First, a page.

Do people still look through wallpaper sample books or do we all paint our walls now? I remember as a kid going with my parents to look at wallpaper and my dad and I having to work together to heave the enormous and heavy sample books up onto the counter. Once there we drooled over the range of 70s patterns in psychedelic colours and groovy patterns, enough to give you a nosebleed.

I was reminded of those books as I gave myself a hernia getting Tasting India up onto my desk. My it’s a big book, full of recipes, glossy photos and travel stories of Aussie author Christine Mansfield’s sojourns in the sub continent.

She’s been everywhere, like a gap year traaaaaahvella on speed. Hardly a poppadum has been left unturned in her quest for authentic tastes and experiences. India is, of course, a staggering mixture of cuisines and styles of which we see only the tip of the iceberg over here and we can probably never fully experience even if we lived there for a hundred years. Mansfield gives it a good go, while admitting she hasn’t yet been everywhere.

She looks for the original recipes; ones stored in the head of grandparents, invariably grandmothers. She squeezes street vendors for their secrets, she asks for the advice of restaurant chefs, she is herself a chef and this informs her writing. Naturally she is ‘passionate’, but then who isn’t these days?

Over 250 recipes are included and presented clearly and understandably. Much of the book is also a travelogue too making it readable outside the kitchen. She writes about the people she meets and is honest about the aspects of India that can be off-putting to Westerners – the noise, the proximity of people, and the scenes that can be troubling if you don’t share the culture.

While interesting and informative, her travel writing is often rather clichéd and she likes to use the present tense ‘we duck down an alleyway to find..’ which can soon become rather irritating in its attempt at immediacy. The photography is very good throughout; although it has that slight dissociation from reality that digital always seems to bring to any reportage.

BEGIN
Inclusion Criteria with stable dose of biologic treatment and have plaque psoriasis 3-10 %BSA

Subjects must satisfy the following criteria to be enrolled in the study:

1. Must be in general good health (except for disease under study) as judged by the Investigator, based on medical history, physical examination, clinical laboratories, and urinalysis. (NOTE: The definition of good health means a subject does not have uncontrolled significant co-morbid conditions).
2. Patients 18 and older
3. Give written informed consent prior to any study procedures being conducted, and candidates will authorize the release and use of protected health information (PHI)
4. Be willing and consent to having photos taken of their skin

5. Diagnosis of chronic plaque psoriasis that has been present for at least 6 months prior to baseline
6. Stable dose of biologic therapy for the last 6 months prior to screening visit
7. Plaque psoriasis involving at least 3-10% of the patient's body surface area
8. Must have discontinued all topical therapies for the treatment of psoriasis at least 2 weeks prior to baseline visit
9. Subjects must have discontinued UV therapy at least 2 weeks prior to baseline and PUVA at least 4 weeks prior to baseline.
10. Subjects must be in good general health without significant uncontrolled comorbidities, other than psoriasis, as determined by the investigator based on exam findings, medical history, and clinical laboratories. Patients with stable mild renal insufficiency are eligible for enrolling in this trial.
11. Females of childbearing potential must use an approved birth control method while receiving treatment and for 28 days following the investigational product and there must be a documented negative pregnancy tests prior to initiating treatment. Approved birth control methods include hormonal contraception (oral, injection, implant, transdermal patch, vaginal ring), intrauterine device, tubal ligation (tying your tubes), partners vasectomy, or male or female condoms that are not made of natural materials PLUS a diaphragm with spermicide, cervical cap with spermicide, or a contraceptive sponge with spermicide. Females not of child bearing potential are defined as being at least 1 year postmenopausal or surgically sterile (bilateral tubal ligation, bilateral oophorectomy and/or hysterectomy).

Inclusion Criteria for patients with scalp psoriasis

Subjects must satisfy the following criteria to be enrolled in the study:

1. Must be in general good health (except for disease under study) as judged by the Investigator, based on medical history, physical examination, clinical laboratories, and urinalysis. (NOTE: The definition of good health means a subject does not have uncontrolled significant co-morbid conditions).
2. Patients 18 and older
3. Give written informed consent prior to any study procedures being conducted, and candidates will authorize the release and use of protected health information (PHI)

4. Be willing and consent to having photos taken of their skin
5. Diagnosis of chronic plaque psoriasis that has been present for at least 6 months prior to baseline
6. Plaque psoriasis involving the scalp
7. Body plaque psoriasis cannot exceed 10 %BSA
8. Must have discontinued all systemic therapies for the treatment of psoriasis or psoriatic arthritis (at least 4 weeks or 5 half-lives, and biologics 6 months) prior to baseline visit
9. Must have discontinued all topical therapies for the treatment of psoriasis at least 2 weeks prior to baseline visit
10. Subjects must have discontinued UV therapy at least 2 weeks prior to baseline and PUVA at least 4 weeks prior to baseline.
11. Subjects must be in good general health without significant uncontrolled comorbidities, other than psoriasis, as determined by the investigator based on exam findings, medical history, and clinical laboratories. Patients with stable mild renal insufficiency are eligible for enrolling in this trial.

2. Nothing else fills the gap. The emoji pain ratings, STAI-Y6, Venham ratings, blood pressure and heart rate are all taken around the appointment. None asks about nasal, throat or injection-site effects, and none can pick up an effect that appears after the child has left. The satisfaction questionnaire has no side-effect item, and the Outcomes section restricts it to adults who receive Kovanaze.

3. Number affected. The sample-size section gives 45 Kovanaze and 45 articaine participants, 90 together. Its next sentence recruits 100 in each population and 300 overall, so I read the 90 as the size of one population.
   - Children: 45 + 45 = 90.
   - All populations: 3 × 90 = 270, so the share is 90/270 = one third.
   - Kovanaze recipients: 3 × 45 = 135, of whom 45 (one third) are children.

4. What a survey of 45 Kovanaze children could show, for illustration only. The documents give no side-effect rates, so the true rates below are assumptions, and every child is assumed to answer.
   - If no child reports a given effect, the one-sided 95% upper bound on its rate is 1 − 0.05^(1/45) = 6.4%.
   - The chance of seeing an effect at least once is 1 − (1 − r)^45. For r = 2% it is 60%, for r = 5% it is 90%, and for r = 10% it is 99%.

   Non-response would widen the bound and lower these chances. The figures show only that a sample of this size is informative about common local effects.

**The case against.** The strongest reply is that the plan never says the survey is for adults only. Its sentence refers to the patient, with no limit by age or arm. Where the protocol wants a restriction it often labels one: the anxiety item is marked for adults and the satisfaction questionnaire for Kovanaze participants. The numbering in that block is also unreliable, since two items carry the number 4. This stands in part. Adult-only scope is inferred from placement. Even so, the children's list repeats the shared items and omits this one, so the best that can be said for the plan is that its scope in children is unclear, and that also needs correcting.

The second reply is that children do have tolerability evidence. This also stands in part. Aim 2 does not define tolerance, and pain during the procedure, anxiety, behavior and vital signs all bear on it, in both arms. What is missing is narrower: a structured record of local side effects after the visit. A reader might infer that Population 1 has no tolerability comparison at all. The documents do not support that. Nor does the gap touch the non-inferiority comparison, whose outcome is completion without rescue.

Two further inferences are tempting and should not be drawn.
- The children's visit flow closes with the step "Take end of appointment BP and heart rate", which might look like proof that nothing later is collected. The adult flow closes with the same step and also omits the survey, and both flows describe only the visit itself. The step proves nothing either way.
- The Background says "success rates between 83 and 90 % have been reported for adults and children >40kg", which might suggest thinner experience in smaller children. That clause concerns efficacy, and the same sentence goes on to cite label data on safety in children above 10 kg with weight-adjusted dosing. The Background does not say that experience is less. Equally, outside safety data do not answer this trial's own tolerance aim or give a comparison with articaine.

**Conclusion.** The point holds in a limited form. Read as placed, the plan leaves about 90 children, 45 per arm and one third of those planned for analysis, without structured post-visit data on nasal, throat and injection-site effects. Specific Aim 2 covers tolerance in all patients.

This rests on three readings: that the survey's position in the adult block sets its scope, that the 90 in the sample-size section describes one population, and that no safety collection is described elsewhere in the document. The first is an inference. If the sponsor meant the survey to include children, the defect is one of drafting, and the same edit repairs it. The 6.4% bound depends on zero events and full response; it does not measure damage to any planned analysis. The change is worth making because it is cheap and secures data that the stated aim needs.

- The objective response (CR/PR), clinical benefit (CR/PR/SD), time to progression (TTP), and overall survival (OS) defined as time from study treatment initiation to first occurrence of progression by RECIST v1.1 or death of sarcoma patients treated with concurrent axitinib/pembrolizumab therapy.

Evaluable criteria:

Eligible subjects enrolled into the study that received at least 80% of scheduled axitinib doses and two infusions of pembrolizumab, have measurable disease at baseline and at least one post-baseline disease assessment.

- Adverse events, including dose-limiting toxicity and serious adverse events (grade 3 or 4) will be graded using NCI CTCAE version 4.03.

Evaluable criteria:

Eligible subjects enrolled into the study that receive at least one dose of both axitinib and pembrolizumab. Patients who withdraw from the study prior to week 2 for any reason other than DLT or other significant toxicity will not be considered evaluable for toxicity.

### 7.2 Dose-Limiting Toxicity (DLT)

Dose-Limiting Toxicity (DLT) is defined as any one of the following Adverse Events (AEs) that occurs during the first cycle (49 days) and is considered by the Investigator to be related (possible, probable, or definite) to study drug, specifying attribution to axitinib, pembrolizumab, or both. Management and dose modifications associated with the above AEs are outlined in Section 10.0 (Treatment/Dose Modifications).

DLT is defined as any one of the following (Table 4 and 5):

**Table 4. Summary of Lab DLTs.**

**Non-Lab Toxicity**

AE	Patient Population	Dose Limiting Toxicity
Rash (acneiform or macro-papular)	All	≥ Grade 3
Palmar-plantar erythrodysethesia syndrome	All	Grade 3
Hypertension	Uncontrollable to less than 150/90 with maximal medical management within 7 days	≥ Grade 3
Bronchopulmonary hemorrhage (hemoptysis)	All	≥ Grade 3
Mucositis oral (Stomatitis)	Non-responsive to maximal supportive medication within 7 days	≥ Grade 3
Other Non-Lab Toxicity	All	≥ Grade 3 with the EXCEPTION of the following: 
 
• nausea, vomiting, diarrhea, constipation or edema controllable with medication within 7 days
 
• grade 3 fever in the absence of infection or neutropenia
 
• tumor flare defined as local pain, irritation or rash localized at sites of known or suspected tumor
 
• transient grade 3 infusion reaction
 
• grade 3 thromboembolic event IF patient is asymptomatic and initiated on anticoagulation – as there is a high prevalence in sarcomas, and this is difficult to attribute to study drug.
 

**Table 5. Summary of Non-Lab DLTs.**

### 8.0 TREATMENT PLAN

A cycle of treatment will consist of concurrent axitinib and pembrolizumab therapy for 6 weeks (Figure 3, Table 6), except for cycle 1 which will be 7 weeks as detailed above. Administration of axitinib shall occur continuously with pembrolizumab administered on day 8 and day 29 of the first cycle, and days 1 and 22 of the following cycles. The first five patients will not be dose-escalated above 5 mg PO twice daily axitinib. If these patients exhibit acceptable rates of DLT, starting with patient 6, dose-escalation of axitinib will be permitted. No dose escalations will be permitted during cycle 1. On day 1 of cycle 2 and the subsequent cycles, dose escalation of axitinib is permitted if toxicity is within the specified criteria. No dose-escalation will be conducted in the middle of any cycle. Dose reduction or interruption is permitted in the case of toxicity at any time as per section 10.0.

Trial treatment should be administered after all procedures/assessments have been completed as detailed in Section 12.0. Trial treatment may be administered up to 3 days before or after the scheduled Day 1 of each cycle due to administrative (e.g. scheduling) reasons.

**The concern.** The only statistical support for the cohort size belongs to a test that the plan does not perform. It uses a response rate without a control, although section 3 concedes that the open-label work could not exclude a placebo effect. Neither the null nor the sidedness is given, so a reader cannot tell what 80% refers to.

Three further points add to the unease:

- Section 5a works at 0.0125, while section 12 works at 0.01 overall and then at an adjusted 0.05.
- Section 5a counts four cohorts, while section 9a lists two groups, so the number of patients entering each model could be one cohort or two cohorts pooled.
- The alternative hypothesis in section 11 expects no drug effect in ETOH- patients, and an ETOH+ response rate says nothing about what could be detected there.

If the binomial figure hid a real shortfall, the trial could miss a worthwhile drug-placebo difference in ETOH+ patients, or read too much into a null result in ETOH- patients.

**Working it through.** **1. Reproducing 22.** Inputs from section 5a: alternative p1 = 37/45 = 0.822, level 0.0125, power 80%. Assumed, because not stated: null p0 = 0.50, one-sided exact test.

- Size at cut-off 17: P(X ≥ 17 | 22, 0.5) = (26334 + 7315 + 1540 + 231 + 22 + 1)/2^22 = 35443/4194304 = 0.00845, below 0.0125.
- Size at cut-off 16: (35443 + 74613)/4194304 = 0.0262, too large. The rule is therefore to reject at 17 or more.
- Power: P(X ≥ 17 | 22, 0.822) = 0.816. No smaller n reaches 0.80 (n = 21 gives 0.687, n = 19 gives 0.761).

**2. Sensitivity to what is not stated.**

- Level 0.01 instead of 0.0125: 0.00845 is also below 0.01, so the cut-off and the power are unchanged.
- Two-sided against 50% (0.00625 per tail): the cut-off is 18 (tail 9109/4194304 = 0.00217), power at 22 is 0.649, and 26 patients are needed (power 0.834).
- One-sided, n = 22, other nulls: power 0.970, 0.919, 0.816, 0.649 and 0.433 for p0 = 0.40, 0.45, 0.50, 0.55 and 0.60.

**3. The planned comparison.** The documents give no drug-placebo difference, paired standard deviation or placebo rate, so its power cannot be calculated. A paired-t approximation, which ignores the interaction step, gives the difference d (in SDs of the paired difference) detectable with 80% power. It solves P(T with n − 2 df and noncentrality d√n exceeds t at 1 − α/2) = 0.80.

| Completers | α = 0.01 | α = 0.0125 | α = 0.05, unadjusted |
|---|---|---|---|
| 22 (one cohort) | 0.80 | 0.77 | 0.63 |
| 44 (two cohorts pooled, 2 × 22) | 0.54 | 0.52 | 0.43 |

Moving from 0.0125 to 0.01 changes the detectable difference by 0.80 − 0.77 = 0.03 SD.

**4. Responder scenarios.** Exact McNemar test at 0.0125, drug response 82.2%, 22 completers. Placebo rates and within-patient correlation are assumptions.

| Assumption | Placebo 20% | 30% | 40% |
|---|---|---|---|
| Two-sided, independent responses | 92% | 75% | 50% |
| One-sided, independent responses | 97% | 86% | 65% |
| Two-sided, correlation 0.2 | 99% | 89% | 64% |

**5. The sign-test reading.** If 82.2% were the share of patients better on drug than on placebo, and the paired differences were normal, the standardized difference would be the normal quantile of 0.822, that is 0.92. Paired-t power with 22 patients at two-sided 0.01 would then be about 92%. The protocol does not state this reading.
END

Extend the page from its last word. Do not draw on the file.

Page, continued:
Ah but the recipes are good. I don’t think I turned a page without looking wistfully at a minimum of one or two. I suspect her Australian audience aren’t quite as familiar with Indian cooking as we here in the UK are, so some recipes are old hat to us, but the majority are very tempting indeed. I particularly lapped up the chapter on Chettinad food, which is highly aromatic and doesn’t feature much meat.

Nearly every ingredient is available in the UK, although few will be as vibrantly fresh as they are in India, and a glossary at the end explains everything. She also lists all the rather smart places she stayed, which cynically I assume means she stayed for free, and the restaurants she visited along with websites to match.

And this leads to a final point. We often hear that recipe books are dead and that everyone goes online to find recipes now. Well this book is a counter-argument to that, offering you something beyond mere information, but instead a tangible sensory experience too, a feast for the eyes, a tactile treat and something to curl up in a chair with. Just make sure it’s a strong chair.